Concerned Citizens v. Pine Creek District, 429 U.S. 651 (1977): 83–84 United Jewish Organization v. Carey, 430 U.S. 144 (1977): 128–31, 141 Lockport v. Citizens for Community Action, 430 U.S. 259 (1977): 54, 55 Chappelle v. Greater Baton Rouge Airport District, 431 U.S. 159 (1977): 84 Connor v. Finch, 431 U.S. 407 (1977) Moore v. City of East Cleveland, 431 U.S. 494 (1977): 58, 59 Mandelv. Bradley, 432 U.S. 173 (1977) Arlington County Board v. Richards, 434 U.S. 5 (1977) Vermont Yankee Nuclear Power Corp. v. Natural Resources Defense Council, 435 U.S. 519 (1978): 205 First National Bank of Boston v. Bellotti, 435 U.S. 765 (1978): 91, 92, 93, 94 Duke Power Co. v. Carolina Environmental Study Group, 438 U.S. 59 (1978): 212–13, 214, 217 Penn Central Transportation Co. v. New York City, 438 U.S. 104 (1978): 60 Holt Civic Club v. Tuscaloosa, 439 U.S. 60 (1978): 48, 49, 58, 65, 66 Marchioro v. Chaney, 442 U.S. 191 (1979): 163, 164, 166 Page 238 →Stryker’s Bay Neighborhood Council v. Karlen, 444 U.S. 223 (1980): 205 Schaumberg v. Citizens for a Better Environment, 444 U.S. 620 (1980) Branti v. Finkel, 445 U.S. 507 (1980): 180, 181, 182, 183, 186 Mobile v. Bolden, 446 U.S. 1 (1980): 118, 119, 123, 126, 140 City of Rome v. U.S., 446 U.S. 156 (1980): 117, 118, 140 Agins v. City of Tiburon, 447 U.S. 255 (1980): 60 Consolidated Edison v. Public Service Commission, 447 U.S. 530 (1980): 92–93, 94 Democratic Party v. LaFollette, 450 U.S. 107 (1981): 164, 165, 166, 167, 176 City of Memphis v. Greene, 451 U.S. 100 (1981): 61 Ball v. James, 451 U.S. 355 (1981): 84, 85, 86, 94, 95 Middlesex County Sewerage Authority v. National Sea Clammers Associations, 435 U.S. 1 (1981): 206 California Medical Association v. Federal Election Commission, 453 U.S. 182 (1981) Federal Election Commission v. Democratic Senatorial Campaign Committee, 454 U.S. 27 (1981) Citizens Against Rent Control v. City of Berkeley, 454 U.S. 290 (1981) Valley Forge Christian College v. Americans United for the Separation of Church and State, 454 U.S. 464 (1982): 213–16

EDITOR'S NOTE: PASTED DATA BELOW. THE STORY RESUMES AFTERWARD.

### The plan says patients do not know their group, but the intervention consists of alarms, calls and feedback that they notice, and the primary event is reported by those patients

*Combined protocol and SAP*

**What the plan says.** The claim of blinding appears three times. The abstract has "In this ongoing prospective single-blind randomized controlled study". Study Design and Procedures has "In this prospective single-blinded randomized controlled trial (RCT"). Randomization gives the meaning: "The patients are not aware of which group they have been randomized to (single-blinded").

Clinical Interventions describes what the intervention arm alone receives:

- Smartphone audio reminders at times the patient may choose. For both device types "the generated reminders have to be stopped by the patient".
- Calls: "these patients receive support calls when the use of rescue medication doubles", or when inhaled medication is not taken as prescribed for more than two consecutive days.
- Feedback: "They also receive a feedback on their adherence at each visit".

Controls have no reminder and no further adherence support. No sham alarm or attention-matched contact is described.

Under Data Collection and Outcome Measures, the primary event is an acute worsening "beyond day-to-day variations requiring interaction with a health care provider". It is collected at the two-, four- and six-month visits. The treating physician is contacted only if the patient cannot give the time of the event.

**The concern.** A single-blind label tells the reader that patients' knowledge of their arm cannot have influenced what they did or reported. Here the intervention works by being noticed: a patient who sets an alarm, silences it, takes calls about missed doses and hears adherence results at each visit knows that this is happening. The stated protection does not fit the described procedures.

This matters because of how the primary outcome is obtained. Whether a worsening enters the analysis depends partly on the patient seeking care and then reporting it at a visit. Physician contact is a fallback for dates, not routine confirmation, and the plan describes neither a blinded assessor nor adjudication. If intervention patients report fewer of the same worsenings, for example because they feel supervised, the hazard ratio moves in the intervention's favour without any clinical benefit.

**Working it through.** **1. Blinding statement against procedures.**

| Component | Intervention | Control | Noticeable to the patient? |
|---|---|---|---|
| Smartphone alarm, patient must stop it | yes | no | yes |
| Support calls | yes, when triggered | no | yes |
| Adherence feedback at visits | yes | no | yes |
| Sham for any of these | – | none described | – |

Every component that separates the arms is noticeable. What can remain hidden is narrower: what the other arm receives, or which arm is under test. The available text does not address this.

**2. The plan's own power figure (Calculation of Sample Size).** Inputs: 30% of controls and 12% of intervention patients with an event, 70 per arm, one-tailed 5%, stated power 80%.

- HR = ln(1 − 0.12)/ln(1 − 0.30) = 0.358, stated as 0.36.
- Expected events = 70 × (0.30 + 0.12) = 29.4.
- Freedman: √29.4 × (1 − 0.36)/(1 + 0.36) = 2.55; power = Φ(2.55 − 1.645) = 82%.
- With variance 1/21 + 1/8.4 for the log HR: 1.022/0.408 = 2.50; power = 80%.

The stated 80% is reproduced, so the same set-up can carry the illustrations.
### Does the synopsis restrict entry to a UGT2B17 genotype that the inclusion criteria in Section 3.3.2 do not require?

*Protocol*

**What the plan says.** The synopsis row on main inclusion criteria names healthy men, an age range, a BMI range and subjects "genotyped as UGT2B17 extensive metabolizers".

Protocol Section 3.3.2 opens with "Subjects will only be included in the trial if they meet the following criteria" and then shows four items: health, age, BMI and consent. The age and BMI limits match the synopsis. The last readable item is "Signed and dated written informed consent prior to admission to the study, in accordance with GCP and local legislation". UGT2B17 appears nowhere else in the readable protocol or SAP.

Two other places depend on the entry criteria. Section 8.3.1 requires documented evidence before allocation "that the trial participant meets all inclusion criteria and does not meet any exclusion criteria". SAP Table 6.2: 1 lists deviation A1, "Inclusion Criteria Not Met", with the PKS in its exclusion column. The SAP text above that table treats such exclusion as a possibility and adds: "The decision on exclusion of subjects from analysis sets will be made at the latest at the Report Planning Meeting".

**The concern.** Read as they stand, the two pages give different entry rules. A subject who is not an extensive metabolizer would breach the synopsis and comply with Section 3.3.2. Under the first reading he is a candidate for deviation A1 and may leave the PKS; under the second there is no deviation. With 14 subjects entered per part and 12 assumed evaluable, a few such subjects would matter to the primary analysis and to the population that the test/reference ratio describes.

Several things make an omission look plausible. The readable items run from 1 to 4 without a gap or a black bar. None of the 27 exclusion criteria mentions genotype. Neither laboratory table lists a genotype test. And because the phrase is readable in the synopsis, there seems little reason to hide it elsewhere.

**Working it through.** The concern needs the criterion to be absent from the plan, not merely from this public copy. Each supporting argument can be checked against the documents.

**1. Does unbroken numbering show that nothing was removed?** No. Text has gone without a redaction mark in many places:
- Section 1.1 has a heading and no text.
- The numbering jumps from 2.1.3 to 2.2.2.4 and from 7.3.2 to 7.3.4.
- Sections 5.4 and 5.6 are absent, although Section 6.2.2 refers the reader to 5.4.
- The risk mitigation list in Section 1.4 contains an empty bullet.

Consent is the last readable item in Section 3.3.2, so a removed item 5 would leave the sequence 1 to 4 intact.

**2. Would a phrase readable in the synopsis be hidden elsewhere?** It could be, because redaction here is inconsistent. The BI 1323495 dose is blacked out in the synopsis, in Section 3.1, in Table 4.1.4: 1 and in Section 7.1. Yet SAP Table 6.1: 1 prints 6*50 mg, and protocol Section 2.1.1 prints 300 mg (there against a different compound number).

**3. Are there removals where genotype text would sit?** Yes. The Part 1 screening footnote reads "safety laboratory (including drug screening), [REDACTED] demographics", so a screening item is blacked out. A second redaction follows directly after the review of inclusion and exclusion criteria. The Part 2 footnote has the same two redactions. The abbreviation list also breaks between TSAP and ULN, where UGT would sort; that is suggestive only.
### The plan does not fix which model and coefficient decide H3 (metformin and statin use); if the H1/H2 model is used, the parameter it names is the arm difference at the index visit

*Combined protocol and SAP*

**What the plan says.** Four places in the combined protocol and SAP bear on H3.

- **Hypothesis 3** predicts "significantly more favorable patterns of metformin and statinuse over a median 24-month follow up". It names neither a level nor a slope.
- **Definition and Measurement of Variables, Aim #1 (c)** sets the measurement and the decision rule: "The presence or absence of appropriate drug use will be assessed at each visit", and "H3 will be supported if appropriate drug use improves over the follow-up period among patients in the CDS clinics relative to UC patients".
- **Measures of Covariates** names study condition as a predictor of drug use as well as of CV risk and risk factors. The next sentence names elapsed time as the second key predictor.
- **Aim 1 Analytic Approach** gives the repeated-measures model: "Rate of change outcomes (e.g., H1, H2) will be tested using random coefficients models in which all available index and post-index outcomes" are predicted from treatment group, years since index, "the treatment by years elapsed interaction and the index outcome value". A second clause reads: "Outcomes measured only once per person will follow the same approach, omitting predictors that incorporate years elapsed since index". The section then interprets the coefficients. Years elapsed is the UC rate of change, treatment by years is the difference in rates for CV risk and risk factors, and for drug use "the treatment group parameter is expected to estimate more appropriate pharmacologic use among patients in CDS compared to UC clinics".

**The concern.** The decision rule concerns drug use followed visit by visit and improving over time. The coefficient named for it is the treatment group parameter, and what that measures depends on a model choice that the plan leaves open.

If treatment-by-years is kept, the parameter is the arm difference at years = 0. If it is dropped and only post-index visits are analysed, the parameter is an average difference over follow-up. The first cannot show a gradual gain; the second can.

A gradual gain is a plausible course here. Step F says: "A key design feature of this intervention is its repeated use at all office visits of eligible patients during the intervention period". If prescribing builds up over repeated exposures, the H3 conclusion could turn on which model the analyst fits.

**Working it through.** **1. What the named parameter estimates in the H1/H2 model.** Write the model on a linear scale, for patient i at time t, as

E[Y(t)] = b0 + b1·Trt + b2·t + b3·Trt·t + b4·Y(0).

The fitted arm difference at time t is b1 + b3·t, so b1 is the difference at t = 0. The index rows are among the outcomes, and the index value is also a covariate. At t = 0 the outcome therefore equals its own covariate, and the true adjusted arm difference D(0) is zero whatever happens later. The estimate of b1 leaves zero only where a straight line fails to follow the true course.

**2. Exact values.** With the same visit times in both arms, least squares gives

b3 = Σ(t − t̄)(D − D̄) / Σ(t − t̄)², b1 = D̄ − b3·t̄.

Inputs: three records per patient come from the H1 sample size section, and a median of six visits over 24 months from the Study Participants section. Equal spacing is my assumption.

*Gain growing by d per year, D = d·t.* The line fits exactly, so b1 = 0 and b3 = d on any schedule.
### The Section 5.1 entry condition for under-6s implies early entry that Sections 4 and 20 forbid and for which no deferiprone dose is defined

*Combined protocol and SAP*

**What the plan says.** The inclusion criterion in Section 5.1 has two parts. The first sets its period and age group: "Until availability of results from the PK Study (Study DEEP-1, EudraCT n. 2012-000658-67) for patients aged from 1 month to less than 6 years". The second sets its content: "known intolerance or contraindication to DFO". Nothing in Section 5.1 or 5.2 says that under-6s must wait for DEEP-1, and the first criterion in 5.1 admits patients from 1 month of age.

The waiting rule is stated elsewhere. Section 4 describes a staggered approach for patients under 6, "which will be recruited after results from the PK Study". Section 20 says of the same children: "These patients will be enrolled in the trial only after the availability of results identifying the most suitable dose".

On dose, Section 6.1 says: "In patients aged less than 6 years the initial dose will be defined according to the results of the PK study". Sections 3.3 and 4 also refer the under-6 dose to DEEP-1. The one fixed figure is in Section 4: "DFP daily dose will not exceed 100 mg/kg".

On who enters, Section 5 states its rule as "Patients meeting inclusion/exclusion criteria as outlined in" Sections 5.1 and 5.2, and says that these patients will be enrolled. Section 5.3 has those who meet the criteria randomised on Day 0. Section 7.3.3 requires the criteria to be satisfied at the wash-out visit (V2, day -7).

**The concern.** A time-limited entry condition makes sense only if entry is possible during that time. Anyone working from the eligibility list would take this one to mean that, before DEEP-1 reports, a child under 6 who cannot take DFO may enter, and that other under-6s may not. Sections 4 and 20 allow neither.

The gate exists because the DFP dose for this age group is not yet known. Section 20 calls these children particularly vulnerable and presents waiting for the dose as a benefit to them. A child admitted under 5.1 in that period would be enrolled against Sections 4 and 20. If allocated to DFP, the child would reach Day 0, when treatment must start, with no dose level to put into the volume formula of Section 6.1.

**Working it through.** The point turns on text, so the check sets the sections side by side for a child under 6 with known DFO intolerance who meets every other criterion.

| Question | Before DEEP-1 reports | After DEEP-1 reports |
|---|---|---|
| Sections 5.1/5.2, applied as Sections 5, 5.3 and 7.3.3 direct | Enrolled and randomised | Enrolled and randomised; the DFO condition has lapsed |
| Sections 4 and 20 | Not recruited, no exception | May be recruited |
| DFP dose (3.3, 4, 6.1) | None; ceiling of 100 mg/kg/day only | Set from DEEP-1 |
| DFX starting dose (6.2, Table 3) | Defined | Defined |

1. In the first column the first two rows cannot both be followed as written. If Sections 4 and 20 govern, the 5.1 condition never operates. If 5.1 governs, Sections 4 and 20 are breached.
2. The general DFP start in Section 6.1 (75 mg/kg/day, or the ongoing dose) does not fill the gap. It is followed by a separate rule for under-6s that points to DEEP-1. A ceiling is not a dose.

Havens Realty v. Coleman, 455 U.S. 363 (1982): 206, 207 Hoffman Estates v. Flipside, 455 U.S. 487 (1982) Bread PAC v. Federal Election Commission, 455 U.S. 577 (1982): 206, 207 Zobelv. Williams, 457 U.S. 55 (1982): 62, 63, 64 Washington v. Seattle School District, 458 U.S. 457 (1982): 56 Federal Election Commission v. National Right to Work Committee, 459 U.S. 550 (1982) Rodriguez v. Popular Democratic Party, 102 S.Ct. 2194 (1982) Rogers v. Herman Lodge, 102 S.Ct. 3272 (1982): 120 Clements v. Fashing, 102 S.Ct. 2836 (1982): 170 City of Port Arthur v. U.S., 103 S.Ct. 530 (1983): 121, 122, 140 Brown v. Socialist Workers ‘74 Campaign Committee, 103 S.Ct. 416 (1983) City of Lockhart v. U.S., 103 S.Ct. 998 (1983): 122, 140 White v. Massachusetts Council of Construction Employees, 103 S.Ct. 1042 (1983): 63, 64 Bellotti v. Connolly, 103 S.Ct. 1510 (1983): 166 Metropolitan Edison Co. v. People Against Nuclear Energy, 103 S.Ct. 1556 (1983): 205 Anderson v. Celebrezze, 460 U.S. 780 (1983): 171, 176–77 Karcher v. Daggett, 462 U.S. 725 (1983): 133 Brown v. Thompson, 103 S.Ct. 2691 (1983) Gingles v. Edmisten, 590 F. Supp 345 (EDNC 1984) Allen v. Wright, 468 U.S. 737 (1984): 215–16 United Building and Construction Trades Council v. City of Camden, 104 S.Ct. 1020 (1984): 63, 64 City Council of Los Angeles v. Taxpayers for Vincent, 104 S.Ct. 2118 (1984): 60 Block v. Community Nutrition Institute, 104 S.Ct. 2450 (1984): 206, 207 Federal Election Commission v. National Conservative Political Action Committee, 105 S.Ct. 1479 (1985): 175, 177, 186 Page 239 →Diamond v. Charles, 106 S.Ct. 1699 (1986): 216 Thornburgv. Gingles, 106 S.Ct. 2752 (1986): 122, 123, 131, 140 Davis v. Bandemer, 106 S.Ct. 2797 (1986): 134, 135, 136, 137, 138, 141, 226, 229 Tashjian v. Republican Party of Connecticut, 106 S.Ct. 1257 (1986) (affd on appeal); 107 S.Ct. 544 (1987): 167, 171